It’s safe to say that most people in Austin are familiar with the criminal courts and the criminal justice system based upon what they see portrayed in TV shows and in the movies. What you might not be aware of is a second justice system created to handle cases involving children and teenagers whose behavior violates Texas criminal laws. Juvenile courts focus on maintaining public safety with an emphasis on rehabilitating the young individuals who violate laws rather than punishing them through adult criminal courts. There are, however, circumstances under which a teenager could be treated as an adult.
How is a “juvenile” defined under Texas law?
“Juveniles” are defined under Texas law as being at least 10 but not yet 17 years of age. The upper age limit for classifying someone as a juvenile may create some confusion because many states have laws defining an adult as someone who is 18 years old. Texas is not one of them, so if your child commits a crime after turning 17 years old, Texas criminal laws and its adult court system will apply.
Assuming the person meets the age definition of a juvenile, the second criteria for having a case heard in the juvenile courts is that the individual must be accused of engaging in delinquent conduct or in conduct exhibiting a need of supervision. Delinquent conduct is behavior the law designates as criminal in nature in that it violates Texas criminal laws with confinement to jail or prison as potential penalties if the person is adjudicated delinquent. “Conduct in need of supervision” would be unlawful behavior that might be punished with a fine if committed by an adult. It also includes acts specific to children and teenagers, including failing to attend school and running away from home.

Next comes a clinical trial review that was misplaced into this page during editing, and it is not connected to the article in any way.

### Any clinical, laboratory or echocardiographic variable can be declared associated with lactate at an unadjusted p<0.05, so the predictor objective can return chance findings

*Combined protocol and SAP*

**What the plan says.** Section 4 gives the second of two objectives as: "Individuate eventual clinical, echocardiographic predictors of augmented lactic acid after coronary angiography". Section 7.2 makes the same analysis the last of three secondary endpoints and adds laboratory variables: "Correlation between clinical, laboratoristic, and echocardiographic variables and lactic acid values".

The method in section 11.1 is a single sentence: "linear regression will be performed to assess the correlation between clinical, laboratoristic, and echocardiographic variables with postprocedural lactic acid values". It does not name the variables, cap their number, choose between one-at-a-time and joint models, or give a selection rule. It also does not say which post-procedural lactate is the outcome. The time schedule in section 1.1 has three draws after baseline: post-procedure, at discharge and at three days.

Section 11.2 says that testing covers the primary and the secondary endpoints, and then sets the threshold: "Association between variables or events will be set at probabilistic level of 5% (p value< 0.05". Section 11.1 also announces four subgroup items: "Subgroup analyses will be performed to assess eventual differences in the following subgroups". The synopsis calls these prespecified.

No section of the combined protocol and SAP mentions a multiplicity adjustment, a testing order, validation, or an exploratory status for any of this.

The age at which someone is treated as an adult in Texas could be changing. In April 2017, the Texas House of Representatives passed a “Raise the Age” bill to increase the age of juvenile offenders to include anyone who had not reached 18 years of age. However, in May 2017 the Texas Senate opted to require a two-year study before considering whether or not to enact the bill. The $35 million estimated cost of the change has been raised as a serious concern. Others have argued that raising the age would put too much strain on the already overburdened juvenile justice system by having the effect of making more teenagers eligible to have their cases heard in juvenile courts. With a new legislative session starting in January 2019, only time will tell if “Raise the Age” becomes law, but there’s definite interest to amend the Texas definition of a juvenile to conform to other states.
Criteria for Treating a Teenager as an Adult Offender: Juvenile Waiver
The judges who preside over cases in the Texas juvenile court system may decide to try a juvenile younger than seventeen as an adult if the individual’s conduct falls into one of the following categories:
- Violent felony offenses
- Felony drug offenses
- Pattern of behavior as a habitual offender